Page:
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Goo Goo Dolls offers fans the best that rock can give

A three-act rock opera – a night of big, blustery music teeming with lyrical poetry – happened at Darien Lake amphitheater on Saturday night. It was the best that rock offers: majestic guitar flourishes, unabashed joy on and off the stage, and mega-smashes that have nestled into airplay/personal soundtracks.

Goo Goo Dolls, headliners, of course, chose to create a rollicking disco vibe – replete with smoke and a rainbow of twirling spotlights – before Johnny Rzeznik and Robby Takac, and band, emerged from the shadows. Among their pre-set mix was Rose Royce’s “Car Wash,” a wry reference to their ’93 release “Superstar Carwash.”

The set was a dynamic and well-paced blend of old and newer material, “Over and Over” the opener. Happily the next tune, “Long Way Down,” has made the cut all these years. And what also remains is that bassist Robby is the onstage sprinter/cheerleader (and occasional singer) and Johnny the raconteur. Both, as Robby would say, continue to “spread the Buffalo gospel.”

The band revels playing before family, old friends, and longtime fans. Many of those fans had their children in tow, bringing them into the Goos fold. There were, at Saturday’s show, about a dozen fans on either side of the stage for the entire set.

“I’m always nervous when we play here.... This song’s for you,” said lead vocalist Rzeznik before the first chords of “Name,” one that made them ever-expanding stars in the rock and roll cosmos.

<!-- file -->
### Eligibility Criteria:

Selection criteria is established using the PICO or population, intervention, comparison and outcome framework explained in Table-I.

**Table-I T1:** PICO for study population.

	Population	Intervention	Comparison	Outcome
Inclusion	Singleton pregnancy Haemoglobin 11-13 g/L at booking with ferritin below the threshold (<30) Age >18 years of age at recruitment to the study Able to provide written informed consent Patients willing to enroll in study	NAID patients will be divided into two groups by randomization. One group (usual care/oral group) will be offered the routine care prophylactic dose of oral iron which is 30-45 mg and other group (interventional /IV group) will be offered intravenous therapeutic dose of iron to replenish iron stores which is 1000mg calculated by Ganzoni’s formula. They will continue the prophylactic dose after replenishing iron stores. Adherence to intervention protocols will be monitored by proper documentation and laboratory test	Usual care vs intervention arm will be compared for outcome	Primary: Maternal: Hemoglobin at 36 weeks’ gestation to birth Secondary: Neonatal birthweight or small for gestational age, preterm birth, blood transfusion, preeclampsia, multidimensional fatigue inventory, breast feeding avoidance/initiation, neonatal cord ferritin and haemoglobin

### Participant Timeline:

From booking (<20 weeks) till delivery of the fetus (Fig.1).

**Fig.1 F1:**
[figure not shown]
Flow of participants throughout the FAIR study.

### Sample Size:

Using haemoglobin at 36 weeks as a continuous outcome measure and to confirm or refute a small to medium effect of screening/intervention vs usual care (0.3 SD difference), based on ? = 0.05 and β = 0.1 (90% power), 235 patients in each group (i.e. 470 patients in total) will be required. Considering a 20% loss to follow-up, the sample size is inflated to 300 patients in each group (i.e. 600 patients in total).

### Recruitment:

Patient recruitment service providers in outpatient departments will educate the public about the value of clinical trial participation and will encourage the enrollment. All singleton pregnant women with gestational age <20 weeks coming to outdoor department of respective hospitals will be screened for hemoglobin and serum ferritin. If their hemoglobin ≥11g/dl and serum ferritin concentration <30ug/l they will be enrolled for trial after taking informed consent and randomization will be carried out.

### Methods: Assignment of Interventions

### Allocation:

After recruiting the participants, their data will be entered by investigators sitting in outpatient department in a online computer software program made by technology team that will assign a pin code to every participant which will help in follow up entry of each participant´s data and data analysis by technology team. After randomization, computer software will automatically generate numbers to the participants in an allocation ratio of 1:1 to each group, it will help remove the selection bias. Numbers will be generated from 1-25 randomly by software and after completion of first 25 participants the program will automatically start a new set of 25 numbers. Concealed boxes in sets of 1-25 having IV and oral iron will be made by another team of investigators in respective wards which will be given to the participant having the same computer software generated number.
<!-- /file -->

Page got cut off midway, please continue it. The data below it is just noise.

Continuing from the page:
“This is perfect,” Rzeznik would say during the show, “this is exactly what summer is supposed to be like. It’s all good.” Before “Come to Me” he’d tell one and all how he’d written it for his then-girlfriend, “I thought it was pretty cool she would have a song written for her.”

Collective Soul came out swinging. And it was about mid-set that lead vocalist/powerhouse Ed Roland said what might’ve been on the minds of many. “We started in the ’90s, we are NOT of the ’90s. We still (expletive) rock.”

The band indeed released their latest, “See What You Started by Continuing” last year and treated those before them at Darien Lake to a brand new song (“This is our third time playing it”) that will be released on another album next year: “We’re in a groove,” the singer said.

That song, “All Our Pieces,” was slower and more pensive than their string of rockers on Saturday night, including “Heavy” and a rocked-up rendition of “Amazing Grace,” swooping into an extended version of “Shine.”

The band dedicated their closer, “The World I Know,” to The Tragically Hip, a beautiful gesture and moment in the perfect set. “Life has its moments,” said Roland.

The night’s opening band, Tribe Society, who emerged on the Manhattan music scene from ashes of another band, rocked hard. At their core is electric flute adding a distinctive layer to their sound.

Flutist Seth Hachen gives Jethro Tull’s rock flute memories a run for their money. Their cover of The Smashing Pumpkins’ “1979” fit right in with their grunge-prog sound.

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